Foreign governments who allow the Dalai Lama to visit are often accused of "hurting the feelings of the Chinese people".
China has repeatedly warned foreign heads of state not to meet the Dalai Lama, with Zhu Weiqun, the executive deputy head of the Communist party’s United Front Work Department, saying: “We will take corresponding measures to make the relevant countries realise their mistakes.”
Now, for the first time, two economists at the Georg August University of Goettingen in Germany have calculated the price that you pay for upsetting China’s feelings.
In a research paper that crunches the figures on exports to China, and then correlates them with the map of the Dalai Lama’s state visits, the two economists find that a country’s exports to China fall by around 12.5% for around two years after its leader meets the Dalai Lama.
"Since China is neither a democracy, nor a free market economy, its administration has greater capacity to impact on trading decisions than the government in a democratic free market economy. Such significant scope for government intervention thus gives leeway for the utilization of trade flows as foreign policy tool," the two economists conclude.
The worst hit sector is "machinery and transport equipment", which is the only product group with a consistent negative effect of Dalai Lama meetings on exports. This makes sense. Just about the only thing that China buys in bulk from Europe, which is the most frequent destination for his Holiness, is advanced machinery. And of course, with France, Germany and the UK all vying to sell engineering to China, the Chinese can switch to other suppliers with no negative effect.
The economists say that the Dalai Lama effect on trade is limited to the Hu Jintao era (2002-2008, when they last have trade figs). "We find at best weak evidence to support the existence of such an effect in earlier years."
They provide two explanations for why China might use trade as a punishment. "At first glance, it may seem odd that China would be willing to forgo the gains that would arise from trade under efficient importing decisions in order to punish trading partners who receive the Dalai Lama," says the paper.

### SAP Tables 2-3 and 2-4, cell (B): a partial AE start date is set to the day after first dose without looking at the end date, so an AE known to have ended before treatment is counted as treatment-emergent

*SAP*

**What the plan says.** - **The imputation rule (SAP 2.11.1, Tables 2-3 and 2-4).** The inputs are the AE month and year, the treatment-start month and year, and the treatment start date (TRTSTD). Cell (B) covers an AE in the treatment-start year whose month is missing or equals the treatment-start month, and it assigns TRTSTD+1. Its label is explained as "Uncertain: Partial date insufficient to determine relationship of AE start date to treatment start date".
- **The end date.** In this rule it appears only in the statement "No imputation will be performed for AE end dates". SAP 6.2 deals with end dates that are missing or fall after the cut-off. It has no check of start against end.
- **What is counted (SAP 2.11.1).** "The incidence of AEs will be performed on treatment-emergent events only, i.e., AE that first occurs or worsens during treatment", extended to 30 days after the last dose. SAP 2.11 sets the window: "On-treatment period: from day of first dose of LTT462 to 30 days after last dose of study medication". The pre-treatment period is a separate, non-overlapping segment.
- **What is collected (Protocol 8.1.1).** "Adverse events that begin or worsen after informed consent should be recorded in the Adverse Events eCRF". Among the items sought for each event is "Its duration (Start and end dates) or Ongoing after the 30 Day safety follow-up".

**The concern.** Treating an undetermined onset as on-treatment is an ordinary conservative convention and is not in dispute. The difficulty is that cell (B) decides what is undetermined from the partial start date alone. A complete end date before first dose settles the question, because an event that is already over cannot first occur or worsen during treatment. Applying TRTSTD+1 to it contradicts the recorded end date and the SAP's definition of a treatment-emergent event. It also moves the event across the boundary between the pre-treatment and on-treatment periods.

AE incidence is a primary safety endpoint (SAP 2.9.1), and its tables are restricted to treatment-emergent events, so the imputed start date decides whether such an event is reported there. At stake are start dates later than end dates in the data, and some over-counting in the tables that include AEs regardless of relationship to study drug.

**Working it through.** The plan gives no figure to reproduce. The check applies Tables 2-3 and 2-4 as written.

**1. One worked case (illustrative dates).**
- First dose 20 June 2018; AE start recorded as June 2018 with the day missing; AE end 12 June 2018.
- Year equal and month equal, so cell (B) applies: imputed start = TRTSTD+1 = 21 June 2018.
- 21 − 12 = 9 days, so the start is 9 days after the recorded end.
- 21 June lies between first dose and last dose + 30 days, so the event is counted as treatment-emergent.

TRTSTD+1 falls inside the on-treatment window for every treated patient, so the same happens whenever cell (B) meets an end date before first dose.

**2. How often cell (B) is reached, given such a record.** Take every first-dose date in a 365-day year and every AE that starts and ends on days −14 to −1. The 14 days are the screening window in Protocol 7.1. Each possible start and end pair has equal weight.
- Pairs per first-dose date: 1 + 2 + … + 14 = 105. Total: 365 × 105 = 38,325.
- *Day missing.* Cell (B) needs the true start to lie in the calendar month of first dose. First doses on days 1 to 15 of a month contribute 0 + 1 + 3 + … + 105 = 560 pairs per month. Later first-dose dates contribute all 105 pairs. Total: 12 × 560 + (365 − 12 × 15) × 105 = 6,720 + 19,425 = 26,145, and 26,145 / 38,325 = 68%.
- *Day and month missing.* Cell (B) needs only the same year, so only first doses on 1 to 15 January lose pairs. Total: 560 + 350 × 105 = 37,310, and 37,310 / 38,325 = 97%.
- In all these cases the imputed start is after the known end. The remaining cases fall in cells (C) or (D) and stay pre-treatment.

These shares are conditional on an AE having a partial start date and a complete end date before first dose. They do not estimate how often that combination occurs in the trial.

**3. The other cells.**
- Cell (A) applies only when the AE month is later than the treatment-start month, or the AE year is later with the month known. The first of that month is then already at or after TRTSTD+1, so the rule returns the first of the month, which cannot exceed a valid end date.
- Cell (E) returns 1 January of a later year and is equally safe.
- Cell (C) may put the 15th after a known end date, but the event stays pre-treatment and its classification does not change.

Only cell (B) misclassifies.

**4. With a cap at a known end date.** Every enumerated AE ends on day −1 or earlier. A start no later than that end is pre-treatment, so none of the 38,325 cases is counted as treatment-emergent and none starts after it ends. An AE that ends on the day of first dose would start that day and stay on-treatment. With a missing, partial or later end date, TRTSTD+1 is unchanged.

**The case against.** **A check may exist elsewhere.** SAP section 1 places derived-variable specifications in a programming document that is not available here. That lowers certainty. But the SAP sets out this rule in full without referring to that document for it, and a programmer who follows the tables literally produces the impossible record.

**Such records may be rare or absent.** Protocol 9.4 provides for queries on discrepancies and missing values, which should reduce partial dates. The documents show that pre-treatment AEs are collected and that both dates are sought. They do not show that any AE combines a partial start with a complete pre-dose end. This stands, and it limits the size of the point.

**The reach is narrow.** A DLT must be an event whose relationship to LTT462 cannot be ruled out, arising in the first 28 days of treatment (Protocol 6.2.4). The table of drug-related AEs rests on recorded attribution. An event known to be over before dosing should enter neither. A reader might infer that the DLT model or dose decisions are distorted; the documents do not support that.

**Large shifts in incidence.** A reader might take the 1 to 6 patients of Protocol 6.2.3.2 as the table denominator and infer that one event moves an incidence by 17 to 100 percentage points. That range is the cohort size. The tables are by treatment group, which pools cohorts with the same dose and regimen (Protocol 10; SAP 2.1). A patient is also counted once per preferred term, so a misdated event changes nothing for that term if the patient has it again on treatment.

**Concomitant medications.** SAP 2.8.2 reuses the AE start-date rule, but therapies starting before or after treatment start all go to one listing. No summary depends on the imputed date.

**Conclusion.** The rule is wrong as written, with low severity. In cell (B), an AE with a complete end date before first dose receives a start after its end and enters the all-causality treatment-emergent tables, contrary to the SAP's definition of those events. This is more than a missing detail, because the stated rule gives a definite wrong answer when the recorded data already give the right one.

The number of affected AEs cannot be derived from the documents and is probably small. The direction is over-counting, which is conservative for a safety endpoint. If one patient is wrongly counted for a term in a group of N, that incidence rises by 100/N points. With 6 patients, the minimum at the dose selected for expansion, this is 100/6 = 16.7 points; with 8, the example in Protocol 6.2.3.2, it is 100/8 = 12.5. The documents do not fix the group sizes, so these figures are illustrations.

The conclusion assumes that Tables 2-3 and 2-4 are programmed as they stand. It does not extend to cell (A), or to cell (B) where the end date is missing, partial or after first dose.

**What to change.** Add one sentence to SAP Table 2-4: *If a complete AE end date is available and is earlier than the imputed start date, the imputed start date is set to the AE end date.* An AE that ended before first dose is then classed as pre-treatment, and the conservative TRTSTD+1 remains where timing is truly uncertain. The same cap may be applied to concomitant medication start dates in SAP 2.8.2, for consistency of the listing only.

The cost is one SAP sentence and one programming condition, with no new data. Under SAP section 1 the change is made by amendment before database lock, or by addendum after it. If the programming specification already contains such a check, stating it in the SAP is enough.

"However, China’s political leadership may be willing to bear the economic and political costs that arise from diverting trade away from Dalai Lama-receiving countries if such ‘punishment’ increases the likelihood of its political survival. As argued in Mansfield, Milner and Rosendorff (2000), political leaders in autocratic regimes also need to maintain political support to ensure their political survival, which is also reflected in their trade policy. By exerting economic pressure on Dalai Lama-receiving countries, the Chinese administration seeks to maintain the territorial integrity of China and intends to strengthen the stability of its Communist regime in the multi-ethnic country. However, such an economic punishment mechanism will only prevail as long as the expected political gains from stabilizing the regime outweigh the losses from trade diversion."
They also point out that a negative effect may come from Chinese consumers forgoing the goods of the country involved.
However, as I mentioned above, a third hypothesis is that, in the case of Europe, there is little downside in switching suppliers and, of course, it helps reassert China’s superior position in the balance of power and encourage countries to fall into line with China’s policy. It’s divide and conquer.